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Doors open at the Mohegan Sun Arena for Save America Rally

Outside the Mohegan Sun Arena at Casey Plaza is a sea of red, white and blue.

Some in the crowd in Wilkes-Barre Twp. arrived on motorcycles or trucks with “SAVE AMERICA” and “TRUMP 2024” flags waving. They’re in town to see former President Donald Trump and other Republican party members speak ahead of the November midterm election.

Doors opened for the Save America Rally at 2 p.m.

The 45th president is campaigning today for the “Pennsylvania Trump Ticket.” He is scheduled to begin speaking today at 7 p.m.

Party members and candidates on both sides of the aisle are amping up their visits to Northeast Pennsylvania ahead of the election.

Trump’s visit comes just three days after President Joe Biden discussed his Safer America Plan at Wilkes University on Tuesday.

Republican gubernatorial candidate Doug Mastriano, who is running against current Attorney General and Democrat Josh Shapiro, is expected to speak at the rally. Dr. Mehmet Oz, who is running on the republican ticket for Senator, against current Lieutenant Governor and Democrat John Fetterman; and Jim Bognet, a Hazle Twp. resident and Republican, running against U.S. Rep. Matt Cartwright, a Democrat from Moosic, for the 8th Congressional District seat, are on the line up of speakers expected to address the large crowd today at the arena.

A sizable crowd was already in line for the event by 8:30 a.m. Vendors selling Trump, anti-Biden and conservative merchandise set up a merchandise row in the parking lot. Flags, pants, hats and bags with American Flags were scattered throughout the crowd.

Popular members of the Republican party and more fringe-conservative movements are attending the rally.

Bikers for Trump arrived around 1:30 p.m. to fanfare. U.S. Representative Marjorie Taylor Greene, from Georgia, stood for interviews outside the line to get into the event.

Gina Coghlan and her best friend, James Miller, traveled from Hagerstown, Maryland, for the rally.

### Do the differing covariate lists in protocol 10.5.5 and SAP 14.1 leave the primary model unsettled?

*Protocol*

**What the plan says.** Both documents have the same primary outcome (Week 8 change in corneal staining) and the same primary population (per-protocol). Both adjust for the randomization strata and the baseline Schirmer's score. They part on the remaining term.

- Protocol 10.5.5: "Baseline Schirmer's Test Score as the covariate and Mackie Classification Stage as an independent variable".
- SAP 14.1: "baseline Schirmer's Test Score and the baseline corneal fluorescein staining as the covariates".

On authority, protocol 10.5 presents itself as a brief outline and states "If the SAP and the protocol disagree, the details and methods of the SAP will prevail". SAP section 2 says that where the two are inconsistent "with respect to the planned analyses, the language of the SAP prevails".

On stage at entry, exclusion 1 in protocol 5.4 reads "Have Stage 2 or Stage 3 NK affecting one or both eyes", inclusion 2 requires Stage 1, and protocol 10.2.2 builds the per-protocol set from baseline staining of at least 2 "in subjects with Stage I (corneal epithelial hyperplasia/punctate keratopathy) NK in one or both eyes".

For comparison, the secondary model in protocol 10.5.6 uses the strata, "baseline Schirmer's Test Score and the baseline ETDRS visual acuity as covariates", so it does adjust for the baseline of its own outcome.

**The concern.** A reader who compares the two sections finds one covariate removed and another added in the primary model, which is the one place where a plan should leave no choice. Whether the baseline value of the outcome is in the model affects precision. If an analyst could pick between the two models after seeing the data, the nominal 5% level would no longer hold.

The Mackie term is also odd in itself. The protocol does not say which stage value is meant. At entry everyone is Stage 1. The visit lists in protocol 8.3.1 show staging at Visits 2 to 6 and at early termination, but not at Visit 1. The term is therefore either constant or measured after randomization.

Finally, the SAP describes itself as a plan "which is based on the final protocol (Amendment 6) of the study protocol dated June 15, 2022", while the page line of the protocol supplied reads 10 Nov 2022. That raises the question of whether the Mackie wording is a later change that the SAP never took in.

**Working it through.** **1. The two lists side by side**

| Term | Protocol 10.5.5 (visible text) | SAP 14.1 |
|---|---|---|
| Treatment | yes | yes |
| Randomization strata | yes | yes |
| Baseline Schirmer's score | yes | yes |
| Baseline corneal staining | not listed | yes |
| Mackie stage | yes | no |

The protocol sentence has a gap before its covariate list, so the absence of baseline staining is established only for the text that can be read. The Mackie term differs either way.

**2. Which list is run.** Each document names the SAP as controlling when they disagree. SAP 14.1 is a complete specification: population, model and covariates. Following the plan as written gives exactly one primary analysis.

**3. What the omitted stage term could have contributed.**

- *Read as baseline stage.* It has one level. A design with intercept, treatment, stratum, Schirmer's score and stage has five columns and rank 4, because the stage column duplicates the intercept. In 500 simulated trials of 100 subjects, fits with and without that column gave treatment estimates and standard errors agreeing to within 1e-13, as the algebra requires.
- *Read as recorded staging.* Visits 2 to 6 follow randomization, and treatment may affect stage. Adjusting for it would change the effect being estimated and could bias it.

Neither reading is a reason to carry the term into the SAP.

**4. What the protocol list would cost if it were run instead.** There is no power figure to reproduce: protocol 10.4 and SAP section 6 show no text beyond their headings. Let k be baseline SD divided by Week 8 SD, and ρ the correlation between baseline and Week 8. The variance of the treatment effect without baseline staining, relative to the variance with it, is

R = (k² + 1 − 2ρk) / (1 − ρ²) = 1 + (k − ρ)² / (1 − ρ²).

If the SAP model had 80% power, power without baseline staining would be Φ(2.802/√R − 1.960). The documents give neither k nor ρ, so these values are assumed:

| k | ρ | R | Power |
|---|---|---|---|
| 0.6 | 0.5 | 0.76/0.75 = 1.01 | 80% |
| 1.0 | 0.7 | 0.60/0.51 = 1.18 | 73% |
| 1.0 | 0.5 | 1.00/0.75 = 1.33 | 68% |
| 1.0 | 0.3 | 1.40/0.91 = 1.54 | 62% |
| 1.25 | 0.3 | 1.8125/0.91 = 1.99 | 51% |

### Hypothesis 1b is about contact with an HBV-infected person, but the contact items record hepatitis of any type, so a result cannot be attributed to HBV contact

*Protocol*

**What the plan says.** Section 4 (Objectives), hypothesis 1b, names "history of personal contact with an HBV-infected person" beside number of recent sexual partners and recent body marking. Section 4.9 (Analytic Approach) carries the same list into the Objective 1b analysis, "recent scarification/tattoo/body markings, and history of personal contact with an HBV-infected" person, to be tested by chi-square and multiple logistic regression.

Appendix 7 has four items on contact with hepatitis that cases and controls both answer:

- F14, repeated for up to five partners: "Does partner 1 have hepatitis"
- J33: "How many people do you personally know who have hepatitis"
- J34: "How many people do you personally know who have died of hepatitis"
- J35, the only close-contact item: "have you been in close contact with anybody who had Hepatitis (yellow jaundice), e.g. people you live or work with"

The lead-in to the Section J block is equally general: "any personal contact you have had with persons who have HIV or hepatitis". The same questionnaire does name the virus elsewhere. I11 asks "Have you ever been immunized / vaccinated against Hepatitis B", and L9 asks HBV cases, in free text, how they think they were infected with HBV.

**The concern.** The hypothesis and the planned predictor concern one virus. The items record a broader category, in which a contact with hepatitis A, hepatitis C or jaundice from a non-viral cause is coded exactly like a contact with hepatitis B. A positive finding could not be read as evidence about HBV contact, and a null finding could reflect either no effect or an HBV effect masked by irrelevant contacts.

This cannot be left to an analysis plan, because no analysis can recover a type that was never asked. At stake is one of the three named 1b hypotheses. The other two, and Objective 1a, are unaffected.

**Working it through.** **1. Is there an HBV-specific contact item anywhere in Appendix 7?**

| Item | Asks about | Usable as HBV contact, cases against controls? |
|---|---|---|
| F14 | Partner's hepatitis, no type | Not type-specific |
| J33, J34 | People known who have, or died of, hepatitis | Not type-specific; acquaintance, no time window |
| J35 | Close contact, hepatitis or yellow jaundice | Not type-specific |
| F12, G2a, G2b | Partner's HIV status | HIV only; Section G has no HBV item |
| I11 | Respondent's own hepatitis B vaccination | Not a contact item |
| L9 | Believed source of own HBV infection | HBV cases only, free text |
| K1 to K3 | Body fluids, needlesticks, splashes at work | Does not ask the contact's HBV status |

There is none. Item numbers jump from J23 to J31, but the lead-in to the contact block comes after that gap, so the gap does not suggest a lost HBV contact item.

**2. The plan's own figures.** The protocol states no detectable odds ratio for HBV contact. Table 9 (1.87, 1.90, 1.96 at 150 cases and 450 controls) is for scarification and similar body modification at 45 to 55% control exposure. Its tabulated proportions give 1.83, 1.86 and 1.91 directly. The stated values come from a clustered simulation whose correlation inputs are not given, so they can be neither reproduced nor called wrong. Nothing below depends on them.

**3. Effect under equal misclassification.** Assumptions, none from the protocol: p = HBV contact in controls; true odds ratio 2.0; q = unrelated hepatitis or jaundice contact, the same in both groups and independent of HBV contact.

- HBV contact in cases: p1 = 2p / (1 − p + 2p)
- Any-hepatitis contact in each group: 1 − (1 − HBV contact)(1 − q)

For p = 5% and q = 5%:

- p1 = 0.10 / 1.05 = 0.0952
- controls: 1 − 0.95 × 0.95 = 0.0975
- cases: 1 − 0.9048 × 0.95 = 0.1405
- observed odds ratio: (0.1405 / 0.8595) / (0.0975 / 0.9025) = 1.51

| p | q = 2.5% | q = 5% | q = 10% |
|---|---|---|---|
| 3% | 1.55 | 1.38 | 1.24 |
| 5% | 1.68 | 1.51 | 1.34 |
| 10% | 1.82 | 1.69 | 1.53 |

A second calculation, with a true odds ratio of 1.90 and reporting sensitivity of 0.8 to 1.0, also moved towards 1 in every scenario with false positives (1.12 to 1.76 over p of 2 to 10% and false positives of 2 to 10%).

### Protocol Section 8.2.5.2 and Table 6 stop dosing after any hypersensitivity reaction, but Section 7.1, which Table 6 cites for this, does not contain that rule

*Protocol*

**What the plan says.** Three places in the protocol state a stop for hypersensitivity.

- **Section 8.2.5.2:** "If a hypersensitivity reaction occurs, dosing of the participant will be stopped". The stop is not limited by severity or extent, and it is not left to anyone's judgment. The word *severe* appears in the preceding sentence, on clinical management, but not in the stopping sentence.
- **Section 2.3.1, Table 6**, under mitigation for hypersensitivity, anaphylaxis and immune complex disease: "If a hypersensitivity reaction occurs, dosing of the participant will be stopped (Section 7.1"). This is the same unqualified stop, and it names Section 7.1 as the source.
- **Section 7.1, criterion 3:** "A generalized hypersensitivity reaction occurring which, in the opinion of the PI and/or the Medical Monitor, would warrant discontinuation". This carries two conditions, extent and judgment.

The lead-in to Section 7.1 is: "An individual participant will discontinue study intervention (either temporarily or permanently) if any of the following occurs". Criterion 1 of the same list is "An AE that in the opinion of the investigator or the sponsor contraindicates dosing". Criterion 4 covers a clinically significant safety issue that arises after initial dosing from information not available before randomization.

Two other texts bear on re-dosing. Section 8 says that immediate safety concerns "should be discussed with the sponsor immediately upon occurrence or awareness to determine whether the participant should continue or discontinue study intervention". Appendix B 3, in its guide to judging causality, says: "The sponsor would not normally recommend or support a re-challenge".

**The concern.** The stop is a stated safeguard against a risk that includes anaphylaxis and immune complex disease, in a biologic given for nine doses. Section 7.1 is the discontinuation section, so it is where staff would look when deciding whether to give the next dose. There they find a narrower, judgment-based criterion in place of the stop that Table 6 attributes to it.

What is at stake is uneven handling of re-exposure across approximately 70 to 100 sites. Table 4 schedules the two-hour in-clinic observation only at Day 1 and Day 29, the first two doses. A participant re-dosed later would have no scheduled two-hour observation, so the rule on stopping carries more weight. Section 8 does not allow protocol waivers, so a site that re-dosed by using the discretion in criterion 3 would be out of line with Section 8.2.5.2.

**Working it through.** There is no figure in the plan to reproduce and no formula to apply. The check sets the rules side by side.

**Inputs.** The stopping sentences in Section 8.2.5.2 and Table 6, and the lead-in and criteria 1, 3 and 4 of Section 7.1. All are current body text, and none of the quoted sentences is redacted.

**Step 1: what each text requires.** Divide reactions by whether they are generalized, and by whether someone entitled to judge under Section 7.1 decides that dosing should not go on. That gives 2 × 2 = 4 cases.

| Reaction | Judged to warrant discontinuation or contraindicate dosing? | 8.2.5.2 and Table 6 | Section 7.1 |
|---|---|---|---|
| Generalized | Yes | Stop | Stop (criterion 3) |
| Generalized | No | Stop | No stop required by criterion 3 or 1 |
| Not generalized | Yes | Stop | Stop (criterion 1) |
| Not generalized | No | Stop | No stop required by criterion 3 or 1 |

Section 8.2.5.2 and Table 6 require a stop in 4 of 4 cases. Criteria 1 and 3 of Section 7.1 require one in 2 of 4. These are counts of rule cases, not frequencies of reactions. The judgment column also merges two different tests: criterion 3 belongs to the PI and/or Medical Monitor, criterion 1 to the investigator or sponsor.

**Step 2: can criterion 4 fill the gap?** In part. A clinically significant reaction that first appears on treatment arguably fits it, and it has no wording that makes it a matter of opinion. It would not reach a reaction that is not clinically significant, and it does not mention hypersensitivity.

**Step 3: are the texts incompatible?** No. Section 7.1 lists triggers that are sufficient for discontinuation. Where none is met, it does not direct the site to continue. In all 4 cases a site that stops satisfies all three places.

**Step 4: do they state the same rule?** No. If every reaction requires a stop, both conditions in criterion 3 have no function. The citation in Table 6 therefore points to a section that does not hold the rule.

Coghlan stepped in a hole and fell outside the arena. A YouTuber patched her up and gave her a bottle of ice water.

“Every time I come to a rally or anything … and I’ve been to a bunch of them. There’s a part of me that’s just like “oh my god” they [the people at the rallies] are so nice,” she said.

Coghlan and Miller were both at the Capital on Jan. 6, 2021. She says the speakers at events like today’s don’t lie.

“I want them to hear them kind of calm us down to tell us the truth about what, which they do, about what’s really going on versus what we get from the little soundbites from the mainstream media.”

Near a tent set up to support Mastriano’s campaign, Kara Krueger from Plains was the first of what she said will be many protestors who will set up outside the rally.

Her group is called Save Abortion PA. Krueger stood with around four signs with slogans about voting for Democrats in the midterm election and opposing Mastriano and Oz .

This is her first local event for a politician, but she’s been organizing protests around reproductive rights at the Luzerne County Courthouse.

“I’m fighting to save female reproductive rights in Pennsylvania,” she said. “That’s my main concern with Mastriano being that he’s very, very, very pro-life … if he gets into office … I’m afraid that it’s going to be difficult for female or female-identifying people to get any kind of reproductive care.”

Krueger is passionate about reproductive health and laws because she has a 10% chance of surviving childbirth due to a disability.

“If I am to become pregnant and I have to go out of state to get health care that’s absolutely ridiculous to me,” she said. “It means I have to leave the state that I was born in and my family has lived in since the 1600s. That to me is somebody that is saying that I have to flee my home, and that shouldn’t have to happen in the United States of America. That’s completely against freedom and justice. That’s why I’m so angry about all of this.”

Saturday was the first time at a Save America Rally for Damaris Jankowski, 17, Alyssa Lewis, 15, and Kandy Jankowski, all from Carbondale.

Kandy Jankowski thinks Trump will hold the presidential office before 2024.

“You’ll start to see all the fraud. A lot of it’s out, but you’ll see more of it come out."

Editor's note: A previous version of this story stated that Andrew Torba, the CEO and creator of far-right social media site, Gab, was one of the first people in the arena. Torba, a Moosic native, was not in attendance at the rally, according to his post on Gab.

Kat Bolus is the community reporter for the newly-formed WVIA News Team. She is a former reporter and columnist at The Times-Tribune, a Scrantonian and cat mom.
Sarah Scinto is the local host of All Things Considered on WVIA. She is a Connecticut native and graduate of King’s College in Wilkes-Barre, and has previously covered Northeastern Pennsylvania for The Scranton Times-Tribune, The Citizens’ Voice and Greater Pittston Progress.
Tom Riese is a multimedia reporter and the local host for NPR's Morning Edition. He comes to NEPA by way of Philadelphia. He is a York County native who studied journalism at Temple University.
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